The Court limited its analysis to whether a device must dial numbers generated by a random or sequential number generator in order to qualify as an ATDS, or if a device can be an ATDS merely because it dials numbers from a stored list.

Finding the statutory text ambiguous on its face, the Ninth Circuit looked to the intent of Congress and concluded that the TCPA was originally enacted to regulate devices that make automatic calls, including equipment that calls from lists of recipients.

In support of this conclusion, the Court reasoned that because the TCPA provides enumerated exceptions for calls “made with the prior express consent of the called party” and calls placed to debtors to the United States, Congress must have intended to regulate devices that dial from a list of stored numbers, because these exceptions would not apply to random or sequential dialing.

Additionally, the Ninth Circuit seized upon the fact that Congress left the definition of ATDS untouched when it amended the statute in 2015.  The Court inferred that because Congress was aware of the FCC’s expansive definition of ATDS in 2015 and chose not to amend the definition to correct the FCC’s interpretation, Congress therefore tacitly approved of this expansive definition.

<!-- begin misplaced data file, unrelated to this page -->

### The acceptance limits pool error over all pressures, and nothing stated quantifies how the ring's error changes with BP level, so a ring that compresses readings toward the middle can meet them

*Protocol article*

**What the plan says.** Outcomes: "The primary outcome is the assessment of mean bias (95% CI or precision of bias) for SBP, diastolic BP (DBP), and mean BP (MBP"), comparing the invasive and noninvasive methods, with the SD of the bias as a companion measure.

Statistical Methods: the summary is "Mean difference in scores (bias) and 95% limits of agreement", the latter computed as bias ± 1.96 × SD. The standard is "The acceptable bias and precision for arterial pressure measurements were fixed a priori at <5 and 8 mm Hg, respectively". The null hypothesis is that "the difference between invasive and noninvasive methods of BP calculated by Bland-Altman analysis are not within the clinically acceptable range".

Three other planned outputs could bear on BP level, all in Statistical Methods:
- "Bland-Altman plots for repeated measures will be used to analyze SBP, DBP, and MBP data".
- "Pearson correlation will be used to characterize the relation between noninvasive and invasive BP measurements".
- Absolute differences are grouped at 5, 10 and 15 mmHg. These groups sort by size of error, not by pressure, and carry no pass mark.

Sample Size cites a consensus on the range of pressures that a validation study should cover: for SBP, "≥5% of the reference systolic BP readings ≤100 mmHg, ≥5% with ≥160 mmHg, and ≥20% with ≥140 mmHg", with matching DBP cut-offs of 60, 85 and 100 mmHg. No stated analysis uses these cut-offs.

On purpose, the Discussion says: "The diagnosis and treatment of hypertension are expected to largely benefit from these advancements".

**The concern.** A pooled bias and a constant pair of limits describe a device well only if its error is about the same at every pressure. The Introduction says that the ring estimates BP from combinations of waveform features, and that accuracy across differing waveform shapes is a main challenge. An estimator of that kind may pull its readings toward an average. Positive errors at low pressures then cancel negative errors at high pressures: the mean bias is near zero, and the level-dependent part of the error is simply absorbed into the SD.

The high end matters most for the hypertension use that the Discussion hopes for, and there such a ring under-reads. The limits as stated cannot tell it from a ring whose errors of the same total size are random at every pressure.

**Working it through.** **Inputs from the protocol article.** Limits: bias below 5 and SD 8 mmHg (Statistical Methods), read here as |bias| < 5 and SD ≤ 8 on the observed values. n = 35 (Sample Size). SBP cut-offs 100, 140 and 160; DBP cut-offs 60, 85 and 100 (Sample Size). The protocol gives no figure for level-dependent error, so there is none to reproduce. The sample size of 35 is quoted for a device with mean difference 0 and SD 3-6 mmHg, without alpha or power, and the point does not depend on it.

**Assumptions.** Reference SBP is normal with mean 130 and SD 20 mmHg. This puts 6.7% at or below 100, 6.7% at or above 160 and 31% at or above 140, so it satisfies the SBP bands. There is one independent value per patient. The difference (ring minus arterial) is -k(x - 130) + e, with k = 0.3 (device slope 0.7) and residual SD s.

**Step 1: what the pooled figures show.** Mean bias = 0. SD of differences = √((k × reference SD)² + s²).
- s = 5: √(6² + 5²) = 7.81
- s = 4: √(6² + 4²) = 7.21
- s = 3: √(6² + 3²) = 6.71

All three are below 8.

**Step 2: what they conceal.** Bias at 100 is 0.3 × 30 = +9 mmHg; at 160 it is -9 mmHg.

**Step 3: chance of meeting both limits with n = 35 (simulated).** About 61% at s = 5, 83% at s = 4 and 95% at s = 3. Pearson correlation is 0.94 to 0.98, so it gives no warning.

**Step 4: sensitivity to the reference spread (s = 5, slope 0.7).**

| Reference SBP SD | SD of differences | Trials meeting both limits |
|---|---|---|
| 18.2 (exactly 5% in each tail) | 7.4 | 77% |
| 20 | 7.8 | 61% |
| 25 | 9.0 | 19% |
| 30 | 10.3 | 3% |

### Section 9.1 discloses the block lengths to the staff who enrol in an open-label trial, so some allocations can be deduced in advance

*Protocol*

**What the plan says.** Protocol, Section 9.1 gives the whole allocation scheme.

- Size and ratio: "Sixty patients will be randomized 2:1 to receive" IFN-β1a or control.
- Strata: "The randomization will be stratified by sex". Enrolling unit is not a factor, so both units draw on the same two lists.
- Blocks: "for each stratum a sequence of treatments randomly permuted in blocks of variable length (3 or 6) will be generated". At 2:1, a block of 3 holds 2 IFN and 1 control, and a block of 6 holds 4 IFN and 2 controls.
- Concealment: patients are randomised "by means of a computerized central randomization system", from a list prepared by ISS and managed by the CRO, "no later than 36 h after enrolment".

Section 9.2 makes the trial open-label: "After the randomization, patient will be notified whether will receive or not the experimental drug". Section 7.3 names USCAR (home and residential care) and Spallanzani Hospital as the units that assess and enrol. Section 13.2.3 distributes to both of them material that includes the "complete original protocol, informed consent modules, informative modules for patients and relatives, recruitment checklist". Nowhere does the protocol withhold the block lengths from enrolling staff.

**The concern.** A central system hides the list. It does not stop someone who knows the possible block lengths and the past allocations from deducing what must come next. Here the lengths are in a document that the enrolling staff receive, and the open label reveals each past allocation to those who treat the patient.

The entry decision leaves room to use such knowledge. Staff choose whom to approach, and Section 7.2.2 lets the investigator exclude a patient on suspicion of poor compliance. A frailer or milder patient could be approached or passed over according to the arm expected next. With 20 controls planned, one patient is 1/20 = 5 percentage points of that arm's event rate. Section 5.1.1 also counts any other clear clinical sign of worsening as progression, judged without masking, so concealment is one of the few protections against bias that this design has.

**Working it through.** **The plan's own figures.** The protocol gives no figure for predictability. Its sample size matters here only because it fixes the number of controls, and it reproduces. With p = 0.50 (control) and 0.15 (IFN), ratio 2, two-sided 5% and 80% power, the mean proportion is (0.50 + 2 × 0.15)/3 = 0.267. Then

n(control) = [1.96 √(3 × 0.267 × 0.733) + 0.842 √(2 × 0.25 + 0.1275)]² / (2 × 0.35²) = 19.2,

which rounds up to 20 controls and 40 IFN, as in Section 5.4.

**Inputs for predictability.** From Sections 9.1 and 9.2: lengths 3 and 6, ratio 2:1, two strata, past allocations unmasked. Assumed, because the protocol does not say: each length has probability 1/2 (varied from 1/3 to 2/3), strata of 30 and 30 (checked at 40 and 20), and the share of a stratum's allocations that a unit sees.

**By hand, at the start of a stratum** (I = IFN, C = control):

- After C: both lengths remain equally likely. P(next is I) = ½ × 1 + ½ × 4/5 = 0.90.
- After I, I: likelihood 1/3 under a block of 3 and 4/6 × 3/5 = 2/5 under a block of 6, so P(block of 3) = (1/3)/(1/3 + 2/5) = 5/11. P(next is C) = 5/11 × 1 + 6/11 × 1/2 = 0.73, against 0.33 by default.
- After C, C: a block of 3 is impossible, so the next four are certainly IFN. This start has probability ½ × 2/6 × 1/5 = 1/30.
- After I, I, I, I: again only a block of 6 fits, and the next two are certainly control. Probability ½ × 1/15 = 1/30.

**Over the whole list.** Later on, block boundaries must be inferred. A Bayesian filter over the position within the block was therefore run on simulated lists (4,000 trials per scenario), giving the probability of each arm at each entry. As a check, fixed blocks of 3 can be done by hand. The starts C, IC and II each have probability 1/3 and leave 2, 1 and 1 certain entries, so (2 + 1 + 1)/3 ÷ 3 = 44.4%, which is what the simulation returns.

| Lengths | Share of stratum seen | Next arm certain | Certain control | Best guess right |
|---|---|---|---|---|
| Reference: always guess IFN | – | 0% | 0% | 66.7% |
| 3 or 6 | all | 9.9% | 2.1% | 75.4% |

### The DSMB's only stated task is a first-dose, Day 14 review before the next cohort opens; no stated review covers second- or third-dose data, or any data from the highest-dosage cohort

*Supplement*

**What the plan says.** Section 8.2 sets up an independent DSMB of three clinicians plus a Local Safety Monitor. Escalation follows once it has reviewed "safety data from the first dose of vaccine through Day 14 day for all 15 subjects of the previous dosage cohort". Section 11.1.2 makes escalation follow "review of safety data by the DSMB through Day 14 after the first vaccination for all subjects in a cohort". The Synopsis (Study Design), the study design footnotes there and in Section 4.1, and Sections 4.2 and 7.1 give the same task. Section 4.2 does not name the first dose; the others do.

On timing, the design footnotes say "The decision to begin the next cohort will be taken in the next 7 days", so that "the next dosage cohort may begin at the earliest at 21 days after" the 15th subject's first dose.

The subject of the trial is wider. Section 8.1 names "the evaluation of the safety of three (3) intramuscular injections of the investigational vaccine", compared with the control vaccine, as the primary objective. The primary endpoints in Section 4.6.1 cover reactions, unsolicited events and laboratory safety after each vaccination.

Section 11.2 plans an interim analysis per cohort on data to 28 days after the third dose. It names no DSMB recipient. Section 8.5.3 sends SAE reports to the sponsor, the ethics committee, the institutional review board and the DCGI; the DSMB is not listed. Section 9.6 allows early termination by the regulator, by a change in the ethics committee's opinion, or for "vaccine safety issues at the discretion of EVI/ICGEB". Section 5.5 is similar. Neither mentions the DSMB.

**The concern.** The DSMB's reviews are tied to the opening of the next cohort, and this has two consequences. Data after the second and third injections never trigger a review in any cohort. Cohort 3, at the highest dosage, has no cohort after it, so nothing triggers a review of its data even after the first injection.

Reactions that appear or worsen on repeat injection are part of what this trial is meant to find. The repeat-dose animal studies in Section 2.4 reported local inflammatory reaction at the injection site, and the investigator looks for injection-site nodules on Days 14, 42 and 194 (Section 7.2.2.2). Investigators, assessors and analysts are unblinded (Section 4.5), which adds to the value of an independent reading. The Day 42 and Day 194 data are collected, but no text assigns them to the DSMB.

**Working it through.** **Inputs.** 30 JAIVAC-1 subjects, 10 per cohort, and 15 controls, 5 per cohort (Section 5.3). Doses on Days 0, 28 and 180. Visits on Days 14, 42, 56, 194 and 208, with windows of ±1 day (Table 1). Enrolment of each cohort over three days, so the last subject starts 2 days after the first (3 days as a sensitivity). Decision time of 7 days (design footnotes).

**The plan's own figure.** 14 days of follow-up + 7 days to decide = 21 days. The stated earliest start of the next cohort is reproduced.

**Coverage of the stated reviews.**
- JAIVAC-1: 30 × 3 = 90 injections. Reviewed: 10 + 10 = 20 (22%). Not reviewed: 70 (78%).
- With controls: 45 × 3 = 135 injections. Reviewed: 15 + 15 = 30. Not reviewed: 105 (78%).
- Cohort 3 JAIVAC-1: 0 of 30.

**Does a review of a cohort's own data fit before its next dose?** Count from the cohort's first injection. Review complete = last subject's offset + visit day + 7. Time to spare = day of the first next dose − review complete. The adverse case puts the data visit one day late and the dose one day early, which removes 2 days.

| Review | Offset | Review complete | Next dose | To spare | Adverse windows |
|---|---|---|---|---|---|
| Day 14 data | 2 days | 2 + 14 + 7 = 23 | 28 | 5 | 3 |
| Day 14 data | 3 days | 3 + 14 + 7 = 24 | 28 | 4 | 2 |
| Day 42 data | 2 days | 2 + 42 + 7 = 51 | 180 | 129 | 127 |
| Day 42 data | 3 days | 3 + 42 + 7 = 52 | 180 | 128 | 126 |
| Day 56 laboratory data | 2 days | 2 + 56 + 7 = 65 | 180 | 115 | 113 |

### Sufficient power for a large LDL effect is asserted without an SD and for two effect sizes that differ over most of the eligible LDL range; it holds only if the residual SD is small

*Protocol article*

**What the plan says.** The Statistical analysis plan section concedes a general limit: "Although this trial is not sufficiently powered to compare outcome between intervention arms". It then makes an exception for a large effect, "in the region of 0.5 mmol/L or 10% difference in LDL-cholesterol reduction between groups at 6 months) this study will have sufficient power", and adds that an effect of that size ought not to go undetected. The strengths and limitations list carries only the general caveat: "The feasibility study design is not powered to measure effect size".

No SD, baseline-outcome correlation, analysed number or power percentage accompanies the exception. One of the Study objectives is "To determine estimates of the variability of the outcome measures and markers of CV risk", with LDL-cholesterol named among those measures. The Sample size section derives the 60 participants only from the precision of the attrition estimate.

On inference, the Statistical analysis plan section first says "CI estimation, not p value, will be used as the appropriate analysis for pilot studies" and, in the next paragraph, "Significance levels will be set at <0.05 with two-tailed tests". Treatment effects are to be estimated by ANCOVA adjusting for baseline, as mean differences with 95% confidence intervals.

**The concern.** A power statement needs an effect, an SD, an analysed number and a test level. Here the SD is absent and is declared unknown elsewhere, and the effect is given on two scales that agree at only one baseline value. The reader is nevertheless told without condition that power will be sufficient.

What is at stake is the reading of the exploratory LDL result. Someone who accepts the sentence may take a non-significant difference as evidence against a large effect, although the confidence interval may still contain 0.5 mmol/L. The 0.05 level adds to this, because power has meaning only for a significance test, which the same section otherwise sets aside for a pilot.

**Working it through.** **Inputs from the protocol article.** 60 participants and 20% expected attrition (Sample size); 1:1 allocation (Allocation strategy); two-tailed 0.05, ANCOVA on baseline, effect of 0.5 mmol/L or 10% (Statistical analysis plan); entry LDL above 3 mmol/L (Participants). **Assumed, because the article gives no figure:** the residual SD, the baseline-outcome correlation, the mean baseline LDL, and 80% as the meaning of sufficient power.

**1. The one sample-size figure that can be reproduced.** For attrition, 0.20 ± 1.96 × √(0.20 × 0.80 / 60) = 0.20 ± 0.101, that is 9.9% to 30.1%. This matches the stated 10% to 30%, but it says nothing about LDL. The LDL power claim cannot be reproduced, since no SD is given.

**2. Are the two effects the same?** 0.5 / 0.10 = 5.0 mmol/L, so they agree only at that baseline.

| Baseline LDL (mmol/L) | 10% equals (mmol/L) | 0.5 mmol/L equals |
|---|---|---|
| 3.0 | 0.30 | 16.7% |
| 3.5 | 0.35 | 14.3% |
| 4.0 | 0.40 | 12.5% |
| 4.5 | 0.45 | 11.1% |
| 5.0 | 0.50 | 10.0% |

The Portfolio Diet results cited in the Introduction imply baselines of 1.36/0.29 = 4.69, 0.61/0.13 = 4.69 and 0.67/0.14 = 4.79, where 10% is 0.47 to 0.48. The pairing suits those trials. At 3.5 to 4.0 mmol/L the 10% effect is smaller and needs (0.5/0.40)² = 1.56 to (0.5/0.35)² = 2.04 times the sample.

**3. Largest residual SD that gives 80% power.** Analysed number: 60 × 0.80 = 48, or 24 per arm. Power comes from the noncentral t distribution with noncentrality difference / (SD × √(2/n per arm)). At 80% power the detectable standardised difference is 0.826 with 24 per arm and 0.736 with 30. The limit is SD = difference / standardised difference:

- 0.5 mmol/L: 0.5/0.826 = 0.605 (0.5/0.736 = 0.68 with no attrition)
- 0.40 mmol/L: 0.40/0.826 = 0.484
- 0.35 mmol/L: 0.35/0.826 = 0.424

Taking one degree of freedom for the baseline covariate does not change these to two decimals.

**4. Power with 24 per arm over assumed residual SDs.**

The Ninth Circuit concluded that the statutory definition of ATDS is not limited to devices with the capacity to call numbers produced by a “random or sequential number generator,” but also includes devices with the capacity to dial stored numbers automatically. Specifically, the Court reads § 227(a)(1) to provide that the term automatic telephone dialing system means equipment which has the capacity—(1) to store numbers to be called or (2) to produce numbers to be called, using a random or sequential number generator—and to dial such numbers.

The Ninth Circuit distinguished Dominguez v. Yahoo as unpersuasive:

The Third Circuit Court of Appeals in Dominguez ex rel. Himself v. Yahoo, Inc., 894 F.3d 116, 120 (3d. Cir. 2018) held that a device must be able to generate random or sequential numbers in order to qualify as an ATDS.

The Ninth Circuit declined to follow Dominguez as unpersuasive, stating that the Third Circuit had failed to resolve, and chose to ignore, an analysis into the contradictory statutory language of how a number can be stored as opposed to produced using a random or sequential number generator.